11 February 2012

Big Ideas on Social Justice

Recent meetings of Big Ideas have been busy and an early arrival is advised so when the star turn was Newsnight's Paul Mason I got there around 6:30pm for an 8pm start. It was a good move.

There were other early birds and I was soon juggling conversations with beer and cheesy chips. By the time we got to the bewitching hour they were standing in the aisles ready to hear Paul Mason espouse on his chosen subject, What Would Be A Socially Just Solution To The Current Economic Crisis?

Paul told a history of Social Justice starting with the interesting claim that Social Justice was invented by the Catholic Church centuries ago to keep their followers away from Socialism and, in the modern day, has been refined by the likes of Rawls to remove the original concepts of power and hierarchy.

An early sound-bite was that neo-liberalism had converted the rural poor to the urban poor.

This stalled a decade or more ago and since then growth has been maintained by borrowing rather than increases in pay. This form of capitalism has run its course and the question now is what will replace it?

The current approach to debt bankrupts countries not banks and this impacts most on the young who need governments to provide the services and pensions etc. that earlier generations have enjoyed.

An example of what this means is cutting the minimum wage in Greece and threatening to do so here.

As times become harder the call for protectionism grows. There will be a trade war with China.

There is also a growth in the appeal of marginal parties, both left and right, as the mainstream central parties are seen to have no answers. Or, more worryingly, are too myopic to see the real problem that they face.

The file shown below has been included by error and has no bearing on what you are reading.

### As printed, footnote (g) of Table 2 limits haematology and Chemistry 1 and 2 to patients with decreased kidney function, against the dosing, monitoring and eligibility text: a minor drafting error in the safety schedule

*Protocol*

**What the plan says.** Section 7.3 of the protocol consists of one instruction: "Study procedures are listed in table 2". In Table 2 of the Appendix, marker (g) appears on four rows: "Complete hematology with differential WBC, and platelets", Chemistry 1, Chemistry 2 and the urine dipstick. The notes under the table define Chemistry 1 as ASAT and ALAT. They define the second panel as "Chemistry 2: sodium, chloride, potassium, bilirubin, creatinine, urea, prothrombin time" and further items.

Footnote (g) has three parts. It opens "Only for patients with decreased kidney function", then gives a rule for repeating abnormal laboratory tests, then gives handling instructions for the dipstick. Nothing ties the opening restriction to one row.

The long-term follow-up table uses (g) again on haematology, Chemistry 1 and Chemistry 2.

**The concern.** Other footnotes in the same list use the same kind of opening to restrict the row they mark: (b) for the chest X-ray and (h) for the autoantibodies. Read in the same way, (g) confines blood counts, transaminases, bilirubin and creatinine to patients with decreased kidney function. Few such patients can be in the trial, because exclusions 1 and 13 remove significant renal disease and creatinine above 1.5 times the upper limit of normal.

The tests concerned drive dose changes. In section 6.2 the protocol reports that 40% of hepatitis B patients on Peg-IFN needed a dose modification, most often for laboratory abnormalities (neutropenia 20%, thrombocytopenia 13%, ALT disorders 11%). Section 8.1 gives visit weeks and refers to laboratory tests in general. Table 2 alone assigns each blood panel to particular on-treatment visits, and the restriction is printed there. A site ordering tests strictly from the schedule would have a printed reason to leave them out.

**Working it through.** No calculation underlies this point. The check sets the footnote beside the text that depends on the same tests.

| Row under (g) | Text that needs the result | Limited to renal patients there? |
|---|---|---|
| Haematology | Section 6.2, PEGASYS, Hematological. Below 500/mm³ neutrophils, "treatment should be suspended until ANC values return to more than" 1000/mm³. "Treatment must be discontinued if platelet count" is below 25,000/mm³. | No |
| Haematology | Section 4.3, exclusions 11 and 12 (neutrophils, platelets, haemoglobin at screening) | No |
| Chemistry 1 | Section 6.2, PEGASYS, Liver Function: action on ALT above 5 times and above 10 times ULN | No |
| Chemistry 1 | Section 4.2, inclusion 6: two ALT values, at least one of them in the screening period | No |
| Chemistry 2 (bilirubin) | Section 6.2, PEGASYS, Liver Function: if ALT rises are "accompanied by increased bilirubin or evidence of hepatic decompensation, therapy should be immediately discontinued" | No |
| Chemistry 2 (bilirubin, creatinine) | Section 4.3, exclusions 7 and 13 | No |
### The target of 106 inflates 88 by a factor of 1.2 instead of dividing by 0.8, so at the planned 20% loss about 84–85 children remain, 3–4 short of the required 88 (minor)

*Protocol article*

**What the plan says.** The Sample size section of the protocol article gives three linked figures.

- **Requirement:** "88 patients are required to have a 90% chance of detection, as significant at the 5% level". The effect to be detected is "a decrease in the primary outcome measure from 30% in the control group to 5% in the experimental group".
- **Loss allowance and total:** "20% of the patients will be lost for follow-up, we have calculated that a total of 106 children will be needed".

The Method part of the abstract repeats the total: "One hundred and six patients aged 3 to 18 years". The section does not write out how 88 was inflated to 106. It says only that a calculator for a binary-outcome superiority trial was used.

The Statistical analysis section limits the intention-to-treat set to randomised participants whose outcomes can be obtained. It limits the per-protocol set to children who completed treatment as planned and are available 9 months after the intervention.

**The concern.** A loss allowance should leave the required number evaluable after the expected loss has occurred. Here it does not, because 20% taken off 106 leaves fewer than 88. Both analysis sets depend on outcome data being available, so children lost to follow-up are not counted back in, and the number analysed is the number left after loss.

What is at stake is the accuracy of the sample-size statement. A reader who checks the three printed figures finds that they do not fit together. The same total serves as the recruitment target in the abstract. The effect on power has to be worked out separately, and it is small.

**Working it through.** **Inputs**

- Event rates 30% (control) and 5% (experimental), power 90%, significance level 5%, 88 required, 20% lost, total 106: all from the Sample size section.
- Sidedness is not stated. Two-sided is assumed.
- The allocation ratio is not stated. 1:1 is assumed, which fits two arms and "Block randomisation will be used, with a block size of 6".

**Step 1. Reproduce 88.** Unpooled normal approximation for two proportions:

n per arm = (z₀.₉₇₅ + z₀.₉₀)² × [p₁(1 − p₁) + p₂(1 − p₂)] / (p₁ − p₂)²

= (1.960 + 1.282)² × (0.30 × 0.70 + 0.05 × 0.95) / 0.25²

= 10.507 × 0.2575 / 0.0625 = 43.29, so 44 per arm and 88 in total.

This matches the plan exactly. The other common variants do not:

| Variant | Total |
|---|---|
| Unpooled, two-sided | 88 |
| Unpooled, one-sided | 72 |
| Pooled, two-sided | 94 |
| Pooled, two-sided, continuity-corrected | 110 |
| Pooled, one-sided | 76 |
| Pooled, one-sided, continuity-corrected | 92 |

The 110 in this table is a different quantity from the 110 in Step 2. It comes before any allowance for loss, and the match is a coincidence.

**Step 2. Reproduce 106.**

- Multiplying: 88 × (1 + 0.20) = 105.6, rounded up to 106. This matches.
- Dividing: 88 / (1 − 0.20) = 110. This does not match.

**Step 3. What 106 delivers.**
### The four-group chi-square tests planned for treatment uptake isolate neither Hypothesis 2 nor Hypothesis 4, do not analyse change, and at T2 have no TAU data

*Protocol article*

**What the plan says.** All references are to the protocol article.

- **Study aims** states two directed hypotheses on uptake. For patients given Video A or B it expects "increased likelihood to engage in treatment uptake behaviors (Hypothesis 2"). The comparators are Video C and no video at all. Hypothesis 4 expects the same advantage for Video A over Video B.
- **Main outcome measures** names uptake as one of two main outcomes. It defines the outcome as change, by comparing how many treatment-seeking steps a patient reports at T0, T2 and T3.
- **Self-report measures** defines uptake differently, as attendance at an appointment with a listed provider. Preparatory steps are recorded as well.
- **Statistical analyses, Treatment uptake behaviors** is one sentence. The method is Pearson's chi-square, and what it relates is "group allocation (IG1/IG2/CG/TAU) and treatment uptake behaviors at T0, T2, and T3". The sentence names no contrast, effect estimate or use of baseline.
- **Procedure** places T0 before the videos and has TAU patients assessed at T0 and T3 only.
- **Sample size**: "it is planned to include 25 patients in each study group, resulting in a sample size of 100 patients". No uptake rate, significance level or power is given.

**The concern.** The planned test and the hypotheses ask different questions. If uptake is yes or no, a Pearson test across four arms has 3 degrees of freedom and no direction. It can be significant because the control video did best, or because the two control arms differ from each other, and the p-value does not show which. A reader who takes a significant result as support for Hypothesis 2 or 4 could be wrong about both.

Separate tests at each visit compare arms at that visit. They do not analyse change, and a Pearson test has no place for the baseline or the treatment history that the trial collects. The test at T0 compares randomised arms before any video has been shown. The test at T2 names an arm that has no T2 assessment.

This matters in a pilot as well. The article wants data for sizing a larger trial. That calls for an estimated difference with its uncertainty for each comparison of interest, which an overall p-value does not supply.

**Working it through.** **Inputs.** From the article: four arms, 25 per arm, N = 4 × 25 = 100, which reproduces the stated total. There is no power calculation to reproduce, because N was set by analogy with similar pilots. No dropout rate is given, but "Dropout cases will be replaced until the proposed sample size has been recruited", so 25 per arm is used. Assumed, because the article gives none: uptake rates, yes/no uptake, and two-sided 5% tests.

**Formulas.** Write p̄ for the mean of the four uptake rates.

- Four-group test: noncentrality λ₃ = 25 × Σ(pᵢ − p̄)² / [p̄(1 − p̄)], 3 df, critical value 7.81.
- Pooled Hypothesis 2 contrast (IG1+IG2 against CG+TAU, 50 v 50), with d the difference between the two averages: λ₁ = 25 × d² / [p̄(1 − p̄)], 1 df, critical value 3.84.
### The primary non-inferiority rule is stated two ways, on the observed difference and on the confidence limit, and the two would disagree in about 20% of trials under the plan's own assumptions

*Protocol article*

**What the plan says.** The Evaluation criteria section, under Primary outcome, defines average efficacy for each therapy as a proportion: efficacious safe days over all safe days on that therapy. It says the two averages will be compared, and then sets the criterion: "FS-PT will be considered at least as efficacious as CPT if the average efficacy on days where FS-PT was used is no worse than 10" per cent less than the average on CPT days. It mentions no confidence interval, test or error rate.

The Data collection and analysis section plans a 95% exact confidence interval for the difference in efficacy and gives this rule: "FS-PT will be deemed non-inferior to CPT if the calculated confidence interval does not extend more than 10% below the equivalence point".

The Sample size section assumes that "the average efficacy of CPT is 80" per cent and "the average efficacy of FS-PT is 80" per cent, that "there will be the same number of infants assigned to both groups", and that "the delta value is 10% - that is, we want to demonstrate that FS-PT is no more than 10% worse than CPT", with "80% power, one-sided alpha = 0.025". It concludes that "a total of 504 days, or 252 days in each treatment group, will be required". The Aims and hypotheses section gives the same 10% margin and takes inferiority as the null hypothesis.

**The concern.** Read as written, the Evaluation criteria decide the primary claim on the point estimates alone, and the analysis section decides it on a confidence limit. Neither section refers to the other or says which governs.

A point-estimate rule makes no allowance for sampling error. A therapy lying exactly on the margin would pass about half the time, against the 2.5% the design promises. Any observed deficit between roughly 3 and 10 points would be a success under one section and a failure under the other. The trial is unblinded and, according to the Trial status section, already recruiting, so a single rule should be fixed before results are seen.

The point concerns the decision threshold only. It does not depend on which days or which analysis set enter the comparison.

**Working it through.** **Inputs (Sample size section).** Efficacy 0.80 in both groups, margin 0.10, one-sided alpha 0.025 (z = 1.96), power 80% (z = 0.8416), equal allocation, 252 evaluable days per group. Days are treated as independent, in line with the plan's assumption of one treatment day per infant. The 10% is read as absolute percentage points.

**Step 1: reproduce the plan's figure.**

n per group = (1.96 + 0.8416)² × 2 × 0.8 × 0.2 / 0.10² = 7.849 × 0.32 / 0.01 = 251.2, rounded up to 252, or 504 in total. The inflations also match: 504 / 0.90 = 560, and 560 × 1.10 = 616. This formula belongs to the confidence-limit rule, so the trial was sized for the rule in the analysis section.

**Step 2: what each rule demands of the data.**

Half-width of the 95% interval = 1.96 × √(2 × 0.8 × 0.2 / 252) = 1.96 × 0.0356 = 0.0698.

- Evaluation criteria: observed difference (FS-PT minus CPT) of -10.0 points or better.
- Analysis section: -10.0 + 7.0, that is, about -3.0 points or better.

Opening the debate up to the floor we got our first mention of Marx, no Big Ideas meeting is complete until he gets mentioned.

I made the point that the young have been loosing out for some time but they have not noticed. For example, I was paid to go to university whereas today they have to pay $9,000 a year. Similarly Legal Aid has withered away.

The People: Planet: Profit: mantra is just a disguise and copies the factory acts of a century ago. The real aim is not to be nice to people but to make sure that there are still markets and employees in the future. It is the system that is being protected.

It is no longer clear what the working class believe in or are prepared to fight for, which makes it difficult to engage with them politically. We do not have a modern equivalent of a Land fit for Heroes.

The debate was wide-reaching and absorbing. Paul answered eloquently and at length pulling stories from history to make his points. I was seriously impressed.

Less impressive, but sadly not uncommon for Big Ideas, was some of the intellectual snobbery on display where people were criticised for not having read something or other, e.g. Rawls, or for having, done so, come to a different conclusion from the questioner.

But I can let intellectual snobbery pass me by and the overwhelming impressions of the evening were Paul Mason's authority and the conversations with friends. Another excellent evening at Big Ideas.

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